There is greater emphasis on the academic background and professional experience of the investment professionals in recent times. This can be observed in recent applications where the proposed investment professionals of the family office applicants are being rejected on the basis that they do not hold the appropriate academic qualifications and do not possess relevant professional investment management experience – the MAS has made it clear that investments made in one’s personal capacity do not count as professional experience.

Also, the MAS appears to have certain expectations of how these investment professionals should look like – academically and professionally (think finance / accounting degrees and portfolio managerial / research analyst and trader type roles). Failing which, the family offices should expect to assert a good amount of time and effort to justify why a particular individual qualifies as an “investment professional”. Although one might find the level of scrutiny these days somewhat pedantic in this respect, it is necessary so as to spur further professionalism required in the industry and also as a means to get these family offices to look deeper into our local talent pool to seek out suitable candidates that could fit the bill and to fill the minimum investment professionals’ conditions under the said schemes.


iv) Review process and timeframe

Generally, the review and approval process for the fund tax exemption schemes takes between 6 to 12 months. However, this is slowly turning out to be a statement that has to be taken with a pinch of salt. It has been observed in recent times (even with funds that are managed by licensed / registered fund managers) that the entire process could stretch longer than the aforesaid timeframe. This is not unexpected due to the popularity of the tax exemption schemes and the additional time required to vet through all of these applications to ensure integrity and that the country is only granting these schemes to deserving applicants. This prolonged wait time can pose significant challenges for structures with immediate investment plans, potentially hindering their ability to execute timely transactions and capitalise on market opportunities. In such cases, family offices may consider seeking permission from the MAS to hold transferred-in assets / acquire investments before enjoying the fund tax exemption scheme. This may be achieved by presenting the relevant bona-fide commercial justifications. Based on experience, MAS has shown flexibility in granting waivers or permissions on a case-by-case basis.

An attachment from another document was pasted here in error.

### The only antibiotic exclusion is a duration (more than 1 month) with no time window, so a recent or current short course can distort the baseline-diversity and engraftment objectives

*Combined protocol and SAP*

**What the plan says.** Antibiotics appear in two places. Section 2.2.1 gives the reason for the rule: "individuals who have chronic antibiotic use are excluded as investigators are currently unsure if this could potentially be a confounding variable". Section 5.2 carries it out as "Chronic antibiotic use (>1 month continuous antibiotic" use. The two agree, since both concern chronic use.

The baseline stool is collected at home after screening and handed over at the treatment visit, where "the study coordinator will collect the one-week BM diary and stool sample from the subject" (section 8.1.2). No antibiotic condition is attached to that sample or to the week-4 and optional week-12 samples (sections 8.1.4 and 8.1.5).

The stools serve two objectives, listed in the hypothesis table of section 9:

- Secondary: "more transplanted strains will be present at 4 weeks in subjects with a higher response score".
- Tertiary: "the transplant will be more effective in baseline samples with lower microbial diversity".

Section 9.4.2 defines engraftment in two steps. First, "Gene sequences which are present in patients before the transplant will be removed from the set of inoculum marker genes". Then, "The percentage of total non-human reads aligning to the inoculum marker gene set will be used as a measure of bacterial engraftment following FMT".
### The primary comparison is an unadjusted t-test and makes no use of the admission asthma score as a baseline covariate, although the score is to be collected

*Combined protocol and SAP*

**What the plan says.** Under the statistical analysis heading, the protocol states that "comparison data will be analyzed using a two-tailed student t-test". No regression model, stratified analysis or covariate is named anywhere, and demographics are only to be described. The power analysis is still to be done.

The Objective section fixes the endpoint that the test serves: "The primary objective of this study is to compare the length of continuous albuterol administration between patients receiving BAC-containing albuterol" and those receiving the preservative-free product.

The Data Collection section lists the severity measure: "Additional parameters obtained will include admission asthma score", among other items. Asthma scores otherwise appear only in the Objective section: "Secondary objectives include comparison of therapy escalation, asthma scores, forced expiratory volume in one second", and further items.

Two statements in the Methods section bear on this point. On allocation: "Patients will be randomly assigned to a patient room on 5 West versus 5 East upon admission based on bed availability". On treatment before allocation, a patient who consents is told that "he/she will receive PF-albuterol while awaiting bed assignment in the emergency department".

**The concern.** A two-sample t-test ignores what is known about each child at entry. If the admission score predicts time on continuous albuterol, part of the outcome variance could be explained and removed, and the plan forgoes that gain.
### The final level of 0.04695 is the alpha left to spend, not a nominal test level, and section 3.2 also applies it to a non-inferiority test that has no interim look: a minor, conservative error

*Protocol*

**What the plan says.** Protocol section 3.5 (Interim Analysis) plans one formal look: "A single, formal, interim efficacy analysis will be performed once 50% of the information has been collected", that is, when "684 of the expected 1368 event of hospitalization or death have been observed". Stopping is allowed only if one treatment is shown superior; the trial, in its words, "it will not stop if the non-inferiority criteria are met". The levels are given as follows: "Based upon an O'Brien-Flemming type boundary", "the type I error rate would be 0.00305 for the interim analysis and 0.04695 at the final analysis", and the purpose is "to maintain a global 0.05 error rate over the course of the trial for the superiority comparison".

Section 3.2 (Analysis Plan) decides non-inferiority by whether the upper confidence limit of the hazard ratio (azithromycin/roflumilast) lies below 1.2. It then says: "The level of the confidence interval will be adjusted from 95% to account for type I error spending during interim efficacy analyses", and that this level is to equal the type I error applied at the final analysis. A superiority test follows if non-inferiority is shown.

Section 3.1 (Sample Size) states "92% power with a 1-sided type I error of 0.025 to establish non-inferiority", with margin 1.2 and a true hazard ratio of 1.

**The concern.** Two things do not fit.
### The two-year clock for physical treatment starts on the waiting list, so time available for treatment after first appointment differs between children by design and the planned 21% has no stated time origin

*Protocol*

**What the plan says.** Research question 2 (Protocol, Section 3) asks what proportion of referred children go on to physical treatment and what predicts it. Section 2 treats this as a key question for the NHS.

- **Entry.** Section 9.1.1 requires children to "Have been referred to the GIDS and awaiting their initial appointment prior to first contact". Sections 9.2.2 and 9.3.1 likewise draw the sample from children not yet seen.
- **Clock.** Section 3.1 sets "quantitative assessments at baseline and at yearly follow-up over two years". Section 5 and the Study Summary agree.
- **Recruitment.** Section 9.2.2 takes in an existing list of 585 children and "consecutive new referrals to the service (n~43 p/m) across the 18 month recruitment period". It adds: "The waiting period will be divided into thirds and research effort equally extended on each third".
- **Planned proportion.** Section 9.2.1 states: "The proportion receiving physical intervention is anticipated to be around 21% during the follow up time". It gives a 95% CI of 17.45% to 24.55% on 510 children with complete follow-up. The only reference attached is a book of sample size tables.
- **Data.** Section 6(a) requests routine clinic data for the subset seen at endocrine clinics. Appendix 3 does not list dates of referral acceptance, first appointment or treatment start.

For structures without immediate investment plans, family offices can explore exceptions provided by the MAS. Under these exceptions, the MAS is prepared to accept and exclude taxable income arising from activities like warehousing of investments (i.e. the fund acquiring investments at an initial stage of the fund’s existence, prior to closing the fund), setting up bank accounts in anticipation of commencing operation and placement of monies in deposits or money market instruments on a temporary basis before a fund tax exemption scheme application is made.

The above are often taken for granted and seemingly skimmed through without much thought until it becomes a stumbling block for the clients. Family offices should be well advised that the MAS now undertakes a greater deal of scrutiny of all family office structure applications. By anticipating these (unknowing) complications, practitioners can manage clients’ expectations upfront and move more confidently in helping family offices successfully navigate the fund tax exemption scheme application process and achieving the desired outcomes.


View the full article in PDF here.



Tax Advisory Specialists

Edwin Leow
Head of Tax
Shaun Zheng
Asset Management and
Private Wealth Services Tax Lead


Share this Article

Recent Articles